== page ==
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Student rower claims capsizing her boat in ‘dirty’ river water has left her with a stomach condition

A student rower revealed capsizing her boat in ‘dirty’ river water has left her with a stomach condition that saw her vomit up to 40 times a day and unable to eat a meal for almost two years.

Kira Roberts, 23, from Sheffield, South Yorks,  was rowing along the River Witham in Lincoln with two friends in December 2020 when her boat rolled over and she tumbled into the water.

Days later, when she became dizzy and started to vomit, she went to A&E where she spent a week in hospital while puzzled medics tried to work out the cause. 

In July this year the psychology student was diagnosed with gastroparesis, a long-term chronic condition where the stomach cannot empty in the normal way.

The condition means that every time Kira eats she vomits, causing her weight to plummet from 11.4st to 7st.

 The keen rower hasn’t eaten a meal since Christmas Day 2020, has been in and out of hospital eight times and for a total of seven months and says her life has been ‘put on hold’.

Kira Roberts, from Sheffield, South Yorks, revealed capsizing her boat in ‘dirty’ river water has left her with a stomach condition that saw her vomit up to 40 times a day and unable to eat a meal for almost two years

Kira before she was diagnosed with a stomach condition that left her vomiting up to 40 times a day

Kira before she was diagnosed with a stomach condition that left her vomiting up to 40 times a day

Kira said: ‘I was rowing for university. I went in a single rowing boat one morning and ended up capsizing and falling into the water. I was fine and got out, it happens quite regularly.

‘It was very cold, I got changed and went home. I spent the whole day in bed because I was cold.  

The 23-year-old says she wasn’t worried as she’d fallen out of the boat many times before, so she hopped back in and continued rowing before going home for a shower. 

She said: ‘A few days later I started to feel really unwell, I felt headachy and sick, so I called 111 and they got me an appointment with an out-of-hours doctors. 

She was rowing along the River Witham in Lincoln with two friends in December 2020 when her boat rolled over and she tumbled into the water

She was rowing along the River Witham in Lincoln with two friends in December 2020 when her boat rolled over and she tumbled into the water

Kira celebrated her 21st birthday at home fit and healthy before she was diagnosed with gastroparesis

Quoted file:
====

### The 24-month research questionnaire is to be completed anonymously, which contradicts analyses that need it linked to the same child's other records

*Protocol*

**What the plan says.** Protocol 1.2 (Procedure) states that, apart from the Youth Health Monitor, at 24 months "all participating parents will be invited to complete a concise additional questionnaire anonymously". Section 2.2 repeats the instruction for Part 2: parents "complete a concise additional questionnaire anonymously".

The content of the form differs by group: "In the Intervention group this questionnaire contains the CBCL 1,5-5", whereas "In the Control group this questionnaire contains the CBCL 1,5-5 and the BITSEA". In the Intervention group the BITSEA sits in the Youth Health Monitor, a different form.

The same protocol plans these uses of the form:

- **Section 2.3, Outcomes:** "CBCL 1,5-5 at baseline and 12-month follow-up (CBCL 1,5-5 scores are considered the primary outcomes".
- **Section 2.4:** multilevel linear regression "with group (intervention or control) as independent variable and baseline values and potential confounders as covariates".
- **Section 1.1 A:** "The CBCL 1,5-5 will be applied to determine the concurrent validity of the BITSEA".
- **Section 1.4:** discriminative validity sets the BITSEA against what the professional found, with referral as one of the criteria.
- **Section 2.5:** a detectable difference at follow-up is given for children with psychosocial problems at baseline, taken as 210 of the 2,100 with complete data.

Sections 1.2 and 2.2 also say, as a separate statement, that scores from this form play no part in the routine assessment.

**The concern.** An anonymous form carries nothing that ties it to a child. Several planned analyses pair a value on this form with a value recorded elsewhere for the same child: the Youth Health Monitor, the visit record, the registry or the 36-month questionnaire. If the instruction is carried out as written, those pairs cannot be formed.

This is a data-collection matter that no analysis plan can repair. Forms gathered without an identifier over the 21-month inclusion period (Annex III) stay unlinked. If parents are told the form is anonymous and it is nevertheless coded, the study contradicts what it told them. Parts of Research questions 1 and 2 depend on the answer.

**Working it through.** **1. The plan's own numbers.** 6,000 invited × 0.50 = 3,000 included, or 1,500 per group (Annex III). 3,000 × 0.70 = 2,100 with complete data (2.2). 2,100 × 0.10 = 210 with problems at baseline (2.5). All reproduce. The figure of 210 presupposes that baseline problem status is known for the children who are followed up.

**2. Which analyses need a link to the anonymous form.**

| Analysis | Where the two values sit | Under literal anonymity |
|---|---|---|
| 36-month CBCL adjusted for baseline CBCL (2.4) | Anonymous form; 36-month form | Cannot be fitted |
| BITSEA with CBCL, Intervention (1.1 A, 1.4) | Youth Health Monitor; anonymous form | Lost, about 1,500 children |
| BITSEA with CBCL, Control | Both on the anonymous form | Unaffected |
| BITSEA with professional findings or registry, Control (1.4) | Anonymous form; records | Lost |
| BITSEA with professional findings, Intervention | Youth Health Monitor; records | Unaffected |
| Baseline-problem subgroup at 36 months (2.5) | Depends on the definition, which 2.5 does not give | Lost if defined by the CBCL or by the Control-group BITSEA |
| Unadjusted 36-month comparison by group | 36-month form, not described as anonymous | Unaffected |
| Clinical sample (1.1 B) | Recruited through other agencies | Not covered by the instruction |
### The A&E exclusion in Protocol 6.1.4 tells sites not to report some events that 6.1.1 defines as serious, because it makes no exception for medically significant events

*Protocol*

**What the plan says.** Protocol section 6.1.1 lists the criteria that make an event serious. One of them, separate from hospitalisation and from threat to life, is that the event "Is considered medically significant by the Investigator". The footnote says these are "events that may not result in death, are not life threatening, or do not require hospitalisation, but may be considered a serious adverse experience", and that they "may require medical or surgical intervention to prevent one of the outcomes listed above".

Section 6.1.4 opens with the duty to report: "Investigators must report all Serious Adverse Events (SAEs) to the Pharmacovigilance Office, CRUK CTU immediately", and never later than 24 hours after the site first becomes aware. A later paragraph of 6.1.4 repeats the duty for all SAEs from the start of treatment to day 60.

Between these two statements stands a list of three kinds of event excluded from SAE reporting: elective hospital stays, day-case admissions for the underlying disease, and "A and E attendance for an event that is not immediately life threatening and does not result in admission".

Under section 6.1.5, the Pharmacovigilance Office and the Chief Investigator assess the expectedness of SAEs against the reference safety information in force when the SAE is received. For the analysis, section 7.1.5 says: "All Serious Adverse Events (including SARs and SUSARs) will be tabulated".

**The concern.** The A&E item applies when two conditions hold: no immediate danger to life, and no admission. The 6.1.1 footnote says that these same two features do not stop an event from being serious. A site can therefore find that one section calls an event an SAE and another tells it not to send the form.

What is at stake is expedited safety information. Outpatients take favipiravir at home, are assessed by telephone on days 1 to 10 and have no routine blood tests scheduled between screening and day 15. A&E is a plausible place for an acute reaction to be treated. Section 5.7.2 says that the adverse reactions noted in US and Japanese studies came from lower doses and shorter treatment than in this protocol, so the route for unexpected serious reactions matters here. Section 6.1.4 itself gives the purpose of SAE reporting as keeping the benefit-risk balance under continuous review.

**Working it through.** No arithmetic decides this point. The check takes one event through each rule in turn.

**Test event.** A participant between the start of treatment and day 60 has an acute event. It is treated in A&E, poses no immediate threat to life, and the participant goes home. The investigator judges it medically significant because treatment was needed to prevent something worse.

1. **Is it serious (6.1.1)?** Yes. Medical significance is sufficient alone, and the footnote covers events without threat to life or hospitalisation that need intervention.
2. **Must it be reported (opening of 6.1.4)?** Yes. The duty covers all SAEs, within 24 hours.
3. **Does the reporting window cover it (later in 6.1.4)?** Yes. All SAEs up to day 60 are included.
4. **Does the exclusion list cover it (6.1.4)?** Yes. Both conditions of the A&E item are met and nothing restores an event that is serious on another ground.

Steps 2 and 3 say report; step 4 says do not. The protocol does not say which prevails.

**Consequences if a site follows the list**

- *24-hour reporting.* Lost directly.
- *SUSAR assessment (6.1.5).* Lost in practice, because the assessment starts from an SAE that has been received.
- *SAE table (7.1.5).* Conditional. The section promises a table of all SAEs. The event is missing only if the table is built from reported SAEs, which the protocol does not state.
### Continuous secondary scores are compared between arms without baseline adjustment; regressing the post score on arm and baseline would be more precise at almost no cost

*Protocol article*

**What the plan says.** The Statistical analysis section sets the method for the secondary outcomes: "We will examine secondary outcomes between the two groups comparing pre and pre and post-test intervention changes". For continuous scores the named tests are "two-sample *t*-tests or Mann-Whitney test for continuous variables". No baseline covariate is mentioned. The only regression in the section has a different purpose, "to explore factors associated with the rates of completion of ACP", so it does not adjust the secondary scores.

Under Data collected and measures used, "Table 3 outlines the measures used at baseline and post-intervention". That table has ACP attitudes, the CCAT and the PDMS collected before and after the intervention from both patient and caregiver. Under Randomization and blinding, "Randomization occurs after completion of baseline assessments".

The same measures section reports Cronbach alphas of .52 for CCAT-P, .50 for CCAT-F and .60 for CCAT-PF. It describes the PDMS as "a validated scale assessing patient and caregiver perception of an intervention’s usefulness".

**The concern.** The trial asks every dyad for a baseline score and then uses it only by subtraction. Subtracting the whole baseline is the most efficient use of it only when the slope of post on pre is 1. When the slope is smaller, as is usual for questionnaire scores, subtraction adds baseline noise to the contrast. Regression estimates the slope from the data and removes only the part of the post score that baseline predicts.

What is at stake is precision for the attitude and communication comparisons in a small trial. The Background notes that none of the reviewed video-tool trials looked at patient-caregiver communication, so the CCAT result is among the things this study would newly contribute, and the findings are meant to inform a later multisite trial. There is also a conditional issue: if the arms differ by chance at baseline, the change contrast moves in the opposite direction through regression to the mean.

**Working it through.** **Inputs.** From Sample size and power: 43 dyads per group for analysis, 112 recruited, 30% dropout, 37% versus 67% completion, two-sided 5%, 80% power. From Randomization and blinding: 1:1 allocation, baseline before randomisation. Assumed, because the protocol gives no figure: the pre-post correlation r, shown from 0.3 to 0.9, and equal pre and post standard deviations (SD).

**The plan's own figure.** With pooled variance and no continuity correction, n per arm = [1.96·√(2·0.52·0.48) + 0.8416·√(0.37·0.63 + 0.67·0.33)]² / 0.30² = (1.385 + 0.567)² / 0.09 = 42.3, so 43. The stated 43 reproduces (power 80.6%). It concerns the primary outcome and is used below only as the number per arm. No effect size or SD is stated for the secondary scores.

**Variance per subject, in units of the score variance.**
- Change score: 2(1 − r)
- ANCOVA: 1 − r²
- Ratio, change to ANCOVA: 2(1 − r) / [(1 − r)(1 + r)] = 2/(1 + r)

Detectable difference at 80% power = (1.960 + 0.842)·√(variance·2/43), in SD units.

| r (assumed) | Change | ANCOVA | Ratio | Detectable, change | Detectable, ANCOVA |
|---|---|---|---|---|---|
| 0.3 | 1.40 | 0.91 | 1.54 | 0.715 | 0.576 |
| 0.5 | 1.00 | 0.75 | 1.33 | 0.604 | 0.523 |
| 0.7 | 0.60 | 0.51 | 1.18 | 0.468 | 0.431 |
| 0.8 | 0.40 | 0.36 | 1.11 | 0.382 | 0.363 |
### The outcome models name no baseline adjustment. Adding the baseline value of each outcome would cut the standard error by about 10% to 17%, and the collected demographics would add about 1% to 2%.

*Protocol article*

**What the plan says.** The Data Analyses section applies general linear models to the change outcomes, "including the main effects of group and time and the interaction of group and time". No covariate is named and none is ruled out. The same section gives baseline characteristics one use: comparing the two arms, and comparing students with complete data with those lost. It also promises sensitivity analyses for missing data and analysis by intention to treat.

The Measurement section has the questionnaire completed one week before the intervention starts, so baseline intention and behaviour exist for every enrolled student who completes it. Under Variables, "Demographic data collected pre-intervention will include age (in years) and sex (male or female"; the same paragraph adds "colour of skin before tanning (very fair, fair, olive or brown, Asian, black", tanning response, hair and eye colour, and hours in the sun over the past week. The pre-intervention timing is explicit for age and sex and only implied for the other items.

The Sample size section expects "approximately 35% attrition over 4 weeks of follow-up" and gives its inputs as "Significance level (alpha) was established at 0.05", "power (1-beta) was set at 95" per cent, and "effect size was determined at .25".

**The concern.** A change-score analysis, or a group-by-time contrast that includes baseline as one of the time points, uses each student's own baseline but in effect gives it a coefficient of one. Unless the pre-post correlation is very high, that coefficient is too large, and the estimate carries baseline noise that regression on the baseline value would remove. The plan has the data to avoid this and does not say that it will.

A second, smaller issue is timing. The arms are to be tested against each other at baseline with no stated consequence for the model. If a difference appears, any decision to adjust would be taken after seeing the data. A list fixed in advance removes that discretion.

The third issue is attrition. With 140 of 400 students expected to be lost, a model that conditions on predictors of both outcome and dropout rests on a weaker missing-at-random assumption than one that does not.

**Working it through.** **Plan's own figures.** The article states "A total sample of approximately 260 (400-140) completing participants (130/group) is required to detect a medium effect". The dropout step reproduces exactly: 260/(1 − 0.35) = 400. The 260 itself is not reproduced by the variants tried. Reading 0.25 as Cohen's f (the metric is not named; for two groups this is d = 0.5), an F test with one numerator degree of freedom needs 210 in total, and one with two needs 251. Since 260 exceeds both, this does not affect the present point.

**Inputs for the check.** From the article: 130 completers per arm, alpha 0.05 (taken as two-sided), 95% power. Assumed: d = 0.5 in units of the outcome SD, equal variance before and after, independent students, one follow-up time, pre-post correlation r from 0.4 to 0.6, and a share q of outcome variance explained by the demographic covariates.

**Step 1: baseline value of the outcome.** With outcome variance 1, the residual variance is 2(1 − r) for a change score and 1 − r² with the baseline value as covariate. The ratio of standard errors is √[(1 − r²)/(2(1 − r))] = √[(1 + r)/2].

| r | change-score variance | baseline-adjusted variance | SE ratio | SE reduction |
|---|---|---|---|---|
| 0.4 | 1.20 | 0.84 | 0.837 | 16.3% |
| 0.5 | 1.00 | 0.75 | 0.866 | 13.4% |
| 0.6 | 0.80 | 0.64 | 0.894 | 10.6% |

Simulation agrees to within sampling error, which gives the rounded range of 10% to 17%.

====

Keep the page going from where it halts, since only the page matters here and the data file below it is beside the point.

Kira celebrated her 21st birthday at home fit and healthy before she was diagnosed with gastroparesis

The student rower was fit and healthy before she capsized her boat into dirty river water in 2020

Kira pictured in her university rowing clothes before her illness which left her vomiting 40 times a day

Kira pictured in her university rowing clothes before her illness which left her vomiting 40 times a day 

WHAT IS GASTROPARESIS?

Gastroparesis is a long-term (chronic) condition where the stomach cannot empty in the normal way. 

Food passes through the stomach slower than usual. 

It’s thought to be the result of a problem with the nerves and muscles that control how the stomach empties.

If these nerves are damaged, the muscles of your stomach may not work properly and the movement of food can slow down.

Symptoms of gastroparesis may include: feeling full very quickly when eating, feeling sick (nausea) and vomiting, loss of appetite, weight loss, bloating, tummy pain or discomfort, heartburn. 

These symptoms can be mild or severe and tend to come and go.

Source: NHS 

 

‘They thought I’d pulled muscles in my arm and back from rowing.

‘I didn’t put two and two together because nobody else has had issues.

‘I got worse, the walls were moving, I was throwing up and feeling really poorly so I called 111 again and they told me to go to A&E.’

Blood tests eventually revealed that self-professed ‘unlucky’ Kira was suffering with glandular fever and viral hepatitis, which doctors believed she picked up from ‘contaminated’ water.

Kira said: ‘They did loads of tests and they didn’t know what was wrong. Bloods show that my liver and spleen was affected.

‘It turned out I had glandular fever from contaminated water and viral hepatitis.

‘I can’t remember much of the week because I was fast asleep, I didn’t know what was going on.

‘They put me on antibiotics and anti-sickness medication. I started getting better so I went home to my family, it was two days before Christmas.

‘I had a nice Christmas but I wasn’t feeling great. On Boxing Day, we had a pizza and I threw it all up and I felt quite ill.

‘They said if I declined in any way I needed to go to hospital. I went to A&E and got admitted and from 27 December until March I was in hospital.

‘My bloods got better but I was still vomiting every time I ate.

‘I went from 11st 4lbs to 45 kilos 7st.It took a massive toll on my body. I was in a lot of pain from vomiting.

Kira said her illness made her shed four stone because she wasn't able to keep food down and her weight plummeted to just 7st

Kira said her illness made her shed four stone because she wasn’t able to keep food down and her weight plummeted to just 7st

Blood tests eventually revealed that Kira was suffering with glandular fever and viral hepatitis, which doctors believed she picked up from 'contaminated' water

Blood tests eventually revealed that Kira was suffering with glandular fever and viral hepatitis, which doctors believed she picked up from ‘contaminated’ water

‘I had a feeding tube in my stomach but I threw the food up because my stomach doesn’t work.

‘I could be sick up to 40 times a day, which is just draining, it was bile and acid. It was painful, it burned my throat.

‘I’d still try to eat so my body didn’t completely stop working but I’d throw it up and still be throwing up two hours later.

‘It didn’t surprise me when the doctor said it was caused by the water because I’m unlucky.

‘My mum is the same, weird things that don’t happen to most people happen to us but I never thought this would be my life two years later.’

Doctors fitted Kira with a nasal tube that bypassed her stomach and went straight to her intestine but that didn’t work leaving her at risk of ‘starving to death’.

Kira was in hospital from December 2020 to March and she had to celebrate her birthday in hospital

Kira was in hospital from December 2020 to March and she had to celebrate her birthday in hospital